Because you can never have enough power, and Hennessey knows it.
In stock form, the 1, 000 horsepower club is highly limited – – but on the aftermarket scene that magic number is far easier to come across. While cars like the Mk IV Toyota Supra have been known to cross the 1,000 hp mark for years with various tuners, in recent times there has been one tuning house in particular known for producing four-figure monsters.
A man by the name of John Hennessey wasn’t content with the stock outputs of many American performance cars and has quite literally made it his business to give them the power he believes they rightly deserve. Though there are many to choose from, we’ve selected ten of the most impressive 1,000-hp hammers from Hennessey Performance.
The Dodge Challenger Demon already – producing 840 horsepower, running a 9-second quarter mile, and launching so hard it pops a wheelie. So the notion that Hennessey felt that wasn’t enough, sounds frankly ludicrous. Well after the conversion from standard Demon to HPE1000 – which includes the Demon’s race-spec ECU, high-flow upper supercharger pulley, high-flow lower crankshaft pulley, HPE engine management software, and stainless steel long tube headers with high-flow catalytic converters – the Demon produces 1,056 hp and 967 lb-ft of torque. The bump in power results in a 0.17-second improvement on the ¼-mile. Still not impressed? Well, 0-62 mph takes 1.93 seconds – consider the HPE1000 Demon a true monster.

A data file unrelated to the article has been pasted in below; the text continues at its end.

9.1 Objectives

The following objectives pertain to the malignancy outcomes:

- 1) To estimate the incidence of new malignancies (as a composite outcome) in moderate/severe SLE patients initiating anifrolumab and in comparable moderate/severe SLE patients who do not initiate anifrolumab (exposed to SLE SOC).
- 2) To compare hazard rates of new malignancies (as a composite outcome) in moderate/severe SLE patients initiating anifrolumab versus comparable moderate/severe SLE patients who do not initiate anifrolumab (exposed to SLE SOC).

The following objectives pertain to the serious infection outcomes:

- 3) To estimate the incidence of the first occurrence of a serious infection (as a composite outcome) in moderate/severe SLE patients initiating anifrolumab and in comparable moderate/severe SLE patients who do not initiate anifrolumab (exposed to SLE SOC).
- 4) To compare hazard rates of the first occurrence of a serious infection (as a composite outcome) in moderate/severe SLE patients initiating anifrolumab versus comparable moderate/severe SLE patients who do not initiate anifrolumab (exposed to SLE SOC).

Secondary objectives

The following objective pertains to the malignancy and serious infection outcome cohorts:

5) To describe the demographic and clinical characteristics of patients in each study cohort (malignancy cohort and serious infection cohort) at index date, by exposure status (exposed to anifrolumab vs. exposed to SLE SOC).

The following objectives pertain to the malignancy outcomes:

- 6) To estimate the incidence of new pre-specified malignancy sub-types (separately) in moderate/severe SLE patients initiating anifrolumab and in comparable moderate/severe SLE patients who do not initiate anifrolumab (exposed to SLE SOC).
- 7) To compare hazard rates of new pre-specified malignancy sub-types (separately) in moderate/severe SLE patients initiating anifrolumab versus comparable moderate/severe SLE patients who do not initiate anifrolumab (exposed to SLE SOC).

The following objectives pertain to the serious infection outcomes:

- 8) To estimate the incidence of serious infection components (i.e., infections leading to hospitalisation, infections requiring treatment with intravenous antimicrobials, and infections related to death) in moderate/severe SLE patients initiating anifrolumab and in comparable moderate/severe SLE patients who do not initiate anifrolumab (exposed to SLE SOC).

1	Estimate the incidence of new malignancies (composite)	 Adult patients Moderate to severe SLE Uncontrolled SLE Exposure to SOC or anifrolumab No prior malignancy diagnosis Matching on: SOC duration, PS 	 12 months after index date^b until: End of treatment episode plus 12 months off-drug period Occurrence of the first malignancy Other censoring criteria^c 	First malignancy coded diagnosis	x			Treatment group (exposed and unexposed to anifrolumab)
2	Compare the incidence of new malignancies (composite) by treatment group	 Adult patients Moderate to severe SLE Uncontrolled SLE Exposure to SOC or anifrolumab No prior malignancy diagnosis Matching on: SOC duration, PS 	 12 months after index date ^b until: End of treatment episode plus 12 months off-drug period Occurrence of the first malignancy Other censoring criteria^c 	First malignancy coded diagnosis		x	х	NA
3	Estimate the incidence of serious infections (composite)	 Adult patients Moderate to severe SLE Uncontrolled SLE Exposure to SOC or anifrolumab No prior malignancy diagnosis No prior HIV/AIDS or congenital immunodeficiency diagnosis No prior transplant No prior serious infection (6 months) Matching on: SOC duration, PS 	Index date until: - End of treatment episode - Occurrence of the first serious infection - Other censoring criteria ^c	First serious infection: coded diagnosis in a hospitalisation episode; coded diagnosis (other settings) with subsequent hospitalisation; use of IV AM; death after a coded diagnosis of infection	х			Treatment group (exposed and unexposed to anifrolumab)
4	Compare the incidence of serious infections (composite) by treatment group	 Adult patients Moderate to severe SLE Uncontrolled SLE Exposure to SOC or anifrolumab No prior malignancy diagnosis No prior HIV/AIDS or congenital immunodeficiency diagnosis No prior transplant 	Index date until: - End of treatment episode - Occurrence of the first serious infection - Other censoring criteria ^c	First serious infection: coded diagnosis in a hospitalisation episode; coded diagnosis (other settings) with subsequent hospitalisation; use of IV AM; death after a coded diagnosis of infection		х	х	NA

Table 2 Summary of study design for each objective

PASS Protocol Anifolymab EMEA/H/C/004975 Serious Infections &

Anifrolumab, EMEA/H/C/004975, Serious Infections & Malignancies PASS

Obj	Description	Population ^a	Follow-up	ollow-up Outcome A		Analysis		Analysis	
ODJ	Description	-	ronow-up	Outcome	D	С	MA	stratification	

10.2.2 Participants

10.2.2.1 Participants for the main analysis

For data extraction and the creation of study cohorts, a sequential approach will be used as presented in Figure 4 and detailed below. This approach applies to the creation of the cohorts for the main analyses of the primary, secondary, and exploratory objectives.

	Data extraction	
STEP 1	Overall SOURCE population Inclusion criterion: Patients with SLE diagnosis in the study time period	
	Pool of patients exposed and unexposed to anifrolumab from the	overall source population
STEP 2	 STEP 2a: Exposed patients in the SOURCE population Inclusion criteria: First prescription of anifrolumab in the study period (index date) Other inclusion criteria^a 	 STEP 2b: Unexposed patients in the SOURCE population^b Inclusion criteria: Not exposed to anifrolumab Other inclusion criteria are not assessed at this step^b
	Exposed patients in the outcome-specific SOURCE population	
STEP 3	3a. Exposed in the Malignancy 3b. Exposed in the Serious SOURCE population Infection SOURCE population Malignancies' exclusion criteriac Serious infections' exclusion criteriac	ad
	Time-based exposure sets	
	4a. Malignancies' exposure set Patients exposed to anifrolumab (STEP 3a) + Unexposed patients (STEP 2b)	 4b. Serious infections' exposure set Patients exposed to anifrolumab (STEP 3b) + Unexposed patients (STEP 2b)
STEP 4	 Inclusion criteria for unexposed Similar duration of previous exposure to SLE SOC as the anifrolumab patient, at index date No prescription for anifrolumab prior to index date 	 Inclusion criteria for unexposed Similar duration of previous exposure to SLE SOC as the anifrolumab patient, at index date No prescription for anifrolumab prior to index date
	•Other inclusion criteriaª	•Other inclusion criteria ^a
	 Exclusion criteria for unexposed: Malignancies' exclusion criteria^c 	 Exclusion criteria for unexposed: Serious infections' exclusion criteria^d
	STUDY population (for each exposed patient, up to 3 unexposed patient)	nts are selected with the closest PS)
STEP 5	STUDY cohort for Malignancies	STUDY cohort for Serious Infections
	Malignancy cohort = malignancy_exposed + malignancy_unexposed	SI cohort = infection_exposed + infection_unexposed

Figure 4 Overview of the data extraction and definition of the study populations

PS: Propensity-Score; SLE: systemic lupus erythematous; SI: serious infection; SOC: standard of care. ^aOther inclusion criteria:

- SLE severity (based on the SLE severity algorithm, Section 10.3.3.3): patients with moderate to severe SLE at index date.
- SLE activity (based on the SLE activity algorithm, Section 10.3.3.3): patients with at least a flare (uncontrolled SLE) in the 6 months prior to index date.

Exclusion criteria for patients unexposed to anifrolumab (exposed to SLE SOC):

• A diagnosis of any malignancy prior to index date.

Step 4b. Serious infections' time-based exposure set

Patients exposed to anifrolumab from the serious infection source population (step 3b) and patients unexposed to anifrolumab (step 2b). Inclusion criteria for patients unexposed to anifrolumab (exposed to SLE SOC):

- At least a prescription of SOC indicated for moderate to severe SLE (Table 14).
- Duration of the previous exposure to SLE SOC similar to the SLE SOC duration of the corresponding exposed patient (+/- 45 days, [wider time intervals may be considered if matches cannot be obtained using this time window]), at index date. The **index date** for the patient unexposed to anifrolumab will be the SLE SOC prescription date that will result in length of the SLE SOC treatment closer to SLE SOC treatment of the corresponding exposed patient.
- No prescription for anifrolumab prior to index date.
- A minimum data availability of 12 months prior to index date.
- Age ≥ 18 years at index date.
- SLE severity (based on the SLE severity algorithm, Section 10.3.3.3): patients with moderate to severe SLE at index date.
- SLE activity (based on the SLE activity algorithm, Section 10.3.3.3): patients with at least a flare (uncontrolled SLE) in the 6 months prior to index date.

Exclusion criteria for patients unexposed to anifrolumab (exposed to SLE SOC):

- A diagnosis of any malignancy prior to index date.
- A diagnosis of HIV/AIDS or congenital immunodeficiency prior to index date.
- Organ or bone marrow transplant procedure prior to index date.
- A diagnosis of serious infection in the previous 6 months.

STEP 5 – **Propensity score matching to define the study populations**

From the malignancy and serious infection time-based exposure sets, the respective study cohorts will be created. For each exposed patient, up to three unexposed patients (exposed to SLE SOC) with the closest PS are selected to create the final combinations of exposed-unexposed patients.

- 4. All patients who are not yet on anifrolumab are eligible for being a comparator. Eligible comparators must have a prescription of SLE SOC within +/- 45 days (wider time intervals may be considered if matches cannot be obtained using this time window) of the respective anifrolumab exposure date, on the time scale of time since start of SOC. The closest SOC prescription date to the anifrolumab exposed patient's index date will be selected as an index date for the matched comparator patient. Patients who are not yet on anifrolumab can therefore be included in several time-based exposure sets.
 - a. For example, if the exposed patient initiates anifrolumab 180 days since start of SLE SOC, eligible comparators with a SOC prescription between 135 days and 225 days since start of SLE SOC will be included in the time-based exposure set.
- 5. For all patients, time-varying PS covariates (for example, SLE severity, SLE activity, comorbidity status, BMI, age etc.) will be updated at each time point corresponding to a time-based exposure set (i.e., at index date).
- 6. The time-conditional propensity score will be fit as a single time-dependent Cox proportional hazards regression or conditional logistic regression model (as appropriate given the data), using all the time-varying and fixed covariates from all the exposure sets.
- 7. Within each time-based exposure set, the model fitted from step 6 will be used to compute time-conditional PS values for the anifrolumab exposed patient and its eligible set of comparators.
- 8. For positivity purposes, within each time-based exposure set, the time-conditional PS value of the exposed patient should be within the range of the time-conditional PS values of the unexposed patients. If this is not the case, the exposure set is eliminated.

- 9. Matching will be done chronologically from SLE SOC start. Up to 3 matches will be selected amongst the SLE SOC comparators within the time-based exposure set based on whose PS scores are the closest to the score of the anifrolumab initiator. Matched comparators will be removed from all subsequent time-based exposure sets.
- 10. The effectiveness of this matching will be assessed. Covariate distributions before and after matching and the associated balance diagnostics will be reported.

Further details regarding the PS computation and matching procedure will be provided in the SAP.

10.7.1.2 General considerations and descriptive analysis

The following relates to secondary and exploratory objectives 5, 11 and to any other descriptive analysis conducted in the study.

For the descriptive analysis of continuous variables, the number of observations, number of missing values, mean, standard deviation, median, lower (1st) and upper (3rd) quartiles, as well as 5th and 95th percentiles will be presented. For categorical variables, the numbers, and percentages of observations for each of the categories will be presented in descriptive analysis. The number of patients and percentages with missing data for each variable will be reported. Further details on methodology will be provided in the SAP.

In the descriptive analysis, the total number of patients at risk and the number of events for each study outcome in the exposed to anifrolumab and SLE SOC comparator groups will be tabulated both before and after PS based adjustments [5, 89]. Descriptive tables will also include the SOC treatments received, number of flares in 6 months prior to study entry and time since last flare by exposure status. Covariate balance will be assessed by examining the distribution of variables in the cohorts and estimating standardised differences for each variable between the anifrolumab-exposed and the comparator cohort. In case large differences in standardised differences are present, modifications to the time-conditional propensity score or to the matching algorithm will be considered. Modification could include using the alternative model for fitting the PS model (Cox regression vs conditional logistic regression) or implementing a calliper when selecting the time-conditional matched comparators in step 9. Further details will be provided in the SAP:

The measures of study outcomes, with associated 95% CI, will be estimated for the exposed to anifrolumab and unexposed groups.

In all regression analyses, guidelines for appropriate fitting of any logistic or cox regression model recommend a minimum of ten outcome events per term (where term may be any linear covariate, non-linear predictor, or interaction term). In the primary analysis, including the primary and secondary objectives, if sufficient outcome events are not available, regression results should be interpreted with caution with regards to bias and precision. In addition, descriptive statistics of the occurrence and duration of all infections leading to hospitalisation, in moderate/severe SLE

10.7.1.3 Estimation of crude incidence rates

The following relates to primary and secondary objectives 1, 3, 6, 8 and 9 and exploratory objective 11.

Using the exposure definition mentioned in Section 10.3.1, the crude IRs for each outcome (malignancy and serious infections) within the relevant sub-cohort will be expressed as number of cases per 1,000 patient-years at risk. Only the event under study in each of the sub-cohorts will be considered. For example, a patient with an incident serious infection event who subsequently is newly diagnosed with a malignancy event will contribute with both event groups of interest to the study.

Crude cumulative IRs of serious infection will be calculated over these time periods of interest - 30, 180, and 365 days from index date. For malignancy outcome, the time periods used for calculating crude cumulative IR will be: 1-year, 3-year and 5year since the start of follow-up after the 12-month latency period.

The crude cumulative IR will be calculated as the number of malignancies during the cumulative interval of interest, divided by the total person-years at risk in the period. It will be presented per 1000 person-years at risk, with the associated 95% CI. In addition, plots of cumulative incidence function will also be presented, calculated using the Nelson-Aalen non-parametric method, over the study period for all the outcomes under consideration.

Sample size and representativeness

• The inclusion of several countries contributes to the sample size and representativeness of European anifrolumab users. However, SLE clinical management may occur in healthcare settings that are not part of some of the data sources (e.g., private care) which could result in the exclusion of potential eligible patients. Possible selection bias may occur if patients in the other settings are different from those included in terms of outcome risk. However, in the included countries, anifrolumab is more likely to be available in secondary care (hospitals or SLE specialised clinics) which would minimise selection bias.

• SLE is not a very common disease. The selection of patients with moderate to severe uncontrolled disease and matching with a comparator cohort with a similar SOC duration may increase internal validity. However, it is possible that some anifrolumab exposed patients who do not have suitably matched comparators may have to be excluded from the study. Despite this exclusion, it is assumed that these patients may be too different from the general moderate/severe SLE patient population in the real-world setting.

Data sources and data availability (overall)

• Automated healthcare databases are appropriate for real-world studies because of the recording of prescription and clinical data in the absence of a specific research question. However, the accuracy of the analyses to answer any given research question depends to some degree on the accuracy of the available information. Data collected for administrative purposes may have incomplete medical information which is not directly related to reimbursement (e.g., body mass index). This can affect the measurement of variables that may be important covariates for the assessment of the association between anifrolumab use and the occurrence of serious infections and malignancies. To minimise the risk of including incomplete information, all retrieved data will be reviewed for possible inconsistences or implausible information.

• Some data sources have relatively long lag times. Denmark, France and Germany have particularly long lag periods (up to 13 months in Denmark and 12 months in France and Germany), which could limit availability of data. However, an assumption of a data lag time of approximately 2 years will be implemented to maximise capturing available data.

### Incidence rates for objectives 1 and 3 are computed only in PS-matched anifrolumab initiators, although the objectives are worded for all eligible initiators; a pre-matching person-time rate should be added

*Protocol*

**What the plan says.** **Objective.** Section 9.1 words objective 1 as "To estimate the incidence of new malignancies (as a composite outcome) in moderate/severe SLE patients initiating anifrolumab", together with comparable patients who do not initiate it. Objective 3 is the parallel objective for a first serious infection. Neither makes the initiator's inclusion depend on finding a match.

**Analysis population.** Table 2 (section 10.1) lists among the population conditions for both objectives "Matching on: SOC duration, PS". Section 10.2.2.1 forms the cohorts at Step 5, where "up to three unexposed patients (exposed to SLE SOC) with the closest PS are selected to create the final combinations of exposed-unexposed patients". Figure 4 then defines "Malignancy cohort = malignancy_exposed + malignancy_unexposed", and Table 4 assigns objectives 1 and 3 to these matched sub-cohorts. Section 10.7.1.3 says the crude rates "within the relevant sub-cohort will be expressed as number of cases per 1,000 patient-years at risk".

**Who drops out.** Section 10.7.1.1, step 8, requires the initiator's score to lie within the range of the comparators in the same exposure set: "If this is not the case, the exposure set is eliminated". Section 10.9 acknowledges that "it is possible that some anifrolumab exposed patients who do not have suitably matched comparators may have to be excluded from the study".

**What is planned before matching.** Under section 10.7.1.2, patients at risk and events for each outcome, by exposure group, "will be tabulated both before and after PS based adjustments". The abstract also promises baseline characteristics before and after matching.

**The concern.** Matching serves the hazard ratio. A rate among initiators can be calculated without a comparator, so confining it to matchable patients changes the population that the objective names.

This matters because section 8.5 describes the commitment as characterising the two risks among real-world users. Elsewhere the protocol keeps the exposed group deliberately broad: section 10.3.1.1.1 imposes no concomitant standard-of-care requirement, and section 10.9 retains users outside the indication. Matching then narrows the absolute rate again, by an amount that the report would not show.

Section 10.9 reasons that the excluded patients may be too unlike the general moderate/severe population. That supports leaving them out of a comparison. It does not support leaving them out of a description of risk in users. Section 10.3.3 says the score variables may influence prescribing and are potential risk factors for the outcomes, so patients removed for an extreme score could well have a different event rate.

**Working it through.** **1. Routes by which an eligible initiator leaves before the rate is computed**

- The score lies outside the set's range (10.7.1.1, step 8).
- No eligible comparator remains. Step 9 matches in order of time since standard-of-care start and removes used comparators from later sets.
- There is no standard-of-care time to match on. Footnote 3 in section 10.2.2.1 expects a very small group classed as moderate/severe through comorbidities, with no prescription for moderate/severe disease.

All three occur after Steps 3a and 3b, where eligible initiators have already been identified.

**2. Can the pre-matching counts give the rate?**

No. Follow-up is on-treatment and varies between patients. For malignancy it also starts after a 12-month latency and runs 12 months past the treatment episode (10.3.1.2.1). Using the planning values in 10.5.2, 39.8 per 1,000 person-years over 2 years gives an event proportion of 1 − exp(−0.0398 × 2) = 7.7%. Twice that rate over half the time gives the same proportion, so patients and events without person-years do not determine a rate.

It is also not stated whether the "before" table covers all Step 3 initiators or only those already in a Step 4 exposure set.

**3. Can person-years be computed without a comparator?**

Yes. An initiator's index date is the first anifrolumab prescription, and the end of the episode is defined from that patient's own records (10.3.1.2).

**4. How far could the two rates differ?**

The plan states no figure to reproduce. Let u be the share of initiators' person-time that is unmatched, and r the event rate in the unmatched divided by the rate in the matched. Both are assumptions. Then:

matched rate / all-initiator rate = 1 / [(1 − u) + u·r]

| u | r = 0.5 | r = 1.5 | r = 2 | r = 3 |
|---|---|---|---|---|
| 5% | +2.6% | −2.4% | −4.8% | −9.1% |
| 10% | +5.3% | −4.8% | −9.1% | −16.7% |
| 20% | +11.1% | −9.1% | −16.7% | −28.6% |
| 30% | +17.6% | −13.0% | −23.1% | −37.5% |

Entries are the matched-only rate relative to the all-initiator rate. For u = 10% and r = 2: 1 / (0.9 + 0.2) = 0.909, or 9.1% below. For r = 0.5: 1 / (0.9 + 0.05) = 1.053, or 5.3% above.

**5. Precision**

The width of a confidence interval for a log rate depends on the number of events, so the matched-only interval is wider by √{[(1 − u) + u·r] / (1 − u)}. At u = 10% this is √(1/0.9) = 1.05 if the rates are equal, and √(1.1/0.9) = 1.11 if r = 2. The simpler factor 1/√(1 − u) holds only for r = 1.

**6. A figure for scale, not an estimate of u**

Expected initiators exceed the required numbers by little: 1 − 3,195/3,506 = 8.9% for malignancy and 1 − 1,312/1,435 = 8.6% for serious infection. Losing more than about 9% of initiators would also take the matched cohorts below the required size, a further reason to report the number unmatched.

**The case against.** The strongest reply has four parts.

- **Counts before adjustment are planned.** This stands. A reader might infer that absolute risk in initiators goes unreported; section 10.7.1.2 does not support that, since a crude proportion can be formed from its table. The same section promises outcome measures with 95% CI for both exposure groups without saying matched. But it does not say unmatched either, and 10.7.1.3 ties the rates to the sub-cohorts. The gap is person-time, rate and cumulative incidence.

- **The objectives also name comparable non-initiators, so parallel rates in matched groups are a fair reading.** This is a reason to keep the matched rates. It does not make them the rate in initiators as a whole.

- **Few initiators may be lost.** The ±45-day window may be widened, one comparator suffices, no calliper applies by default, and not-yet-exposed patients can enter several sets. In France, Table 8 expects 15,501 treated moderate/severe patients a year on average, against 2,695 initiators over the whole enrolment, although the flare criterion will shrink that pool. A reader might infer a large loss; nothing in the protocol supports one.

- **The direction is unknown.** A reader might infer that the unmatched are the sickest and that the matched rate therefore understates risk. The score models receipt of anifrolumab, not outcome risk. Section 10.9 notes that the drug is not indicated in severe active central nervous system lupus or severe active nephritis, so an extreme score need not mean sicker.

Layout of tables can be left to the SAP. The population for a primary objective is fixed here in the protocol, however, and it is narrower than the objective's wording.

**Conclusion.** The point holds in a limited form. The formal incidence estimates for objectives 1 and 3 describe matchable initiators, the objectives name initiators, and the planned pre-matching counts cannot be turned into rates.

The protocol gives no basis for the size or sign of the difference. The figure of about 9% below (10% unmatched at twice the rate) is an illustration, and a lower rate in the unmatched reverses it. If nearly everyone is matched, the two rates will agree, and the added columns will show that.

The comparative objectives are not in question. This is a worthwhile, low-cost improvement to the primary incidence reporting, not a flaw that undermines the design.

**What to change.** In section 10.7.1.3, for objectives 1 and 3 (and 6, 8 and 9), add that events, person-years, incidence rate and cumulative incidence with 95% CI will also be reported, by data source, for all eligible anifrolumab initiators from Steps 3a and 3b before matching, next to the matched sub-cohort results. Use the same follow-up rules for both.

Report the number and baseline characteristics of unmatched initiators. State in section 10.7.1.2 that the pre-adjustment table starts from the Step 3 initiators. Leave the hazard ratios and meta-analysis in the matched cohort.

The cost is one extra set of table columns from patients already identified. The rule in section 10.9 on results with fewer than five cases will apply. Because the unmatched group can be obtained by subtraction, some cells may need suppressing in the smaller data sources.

Whilst Hennessey may have summoned the mother of all Demons, it also created something to combat it. The Chevrolet Camaro Exorcist is an appropriately named Demon-fighter from Hennessey that can be ordered directly from your nearest dealership. receives a larger supercharger and highly reworked engine to produce 1,000 horsepower and 966 lb-ft of torque. It’s available with both the 6-speed manual or 10-speed automatic gearbox, and Hennessey claims performance figures of less than 3 seconds to 62mph, with a top speed of 217mph and a ¼-mile run of less than 10 seconds. Exact figures haven’t been tested yet, but we’re willing to bet this will give the Demon a good scare.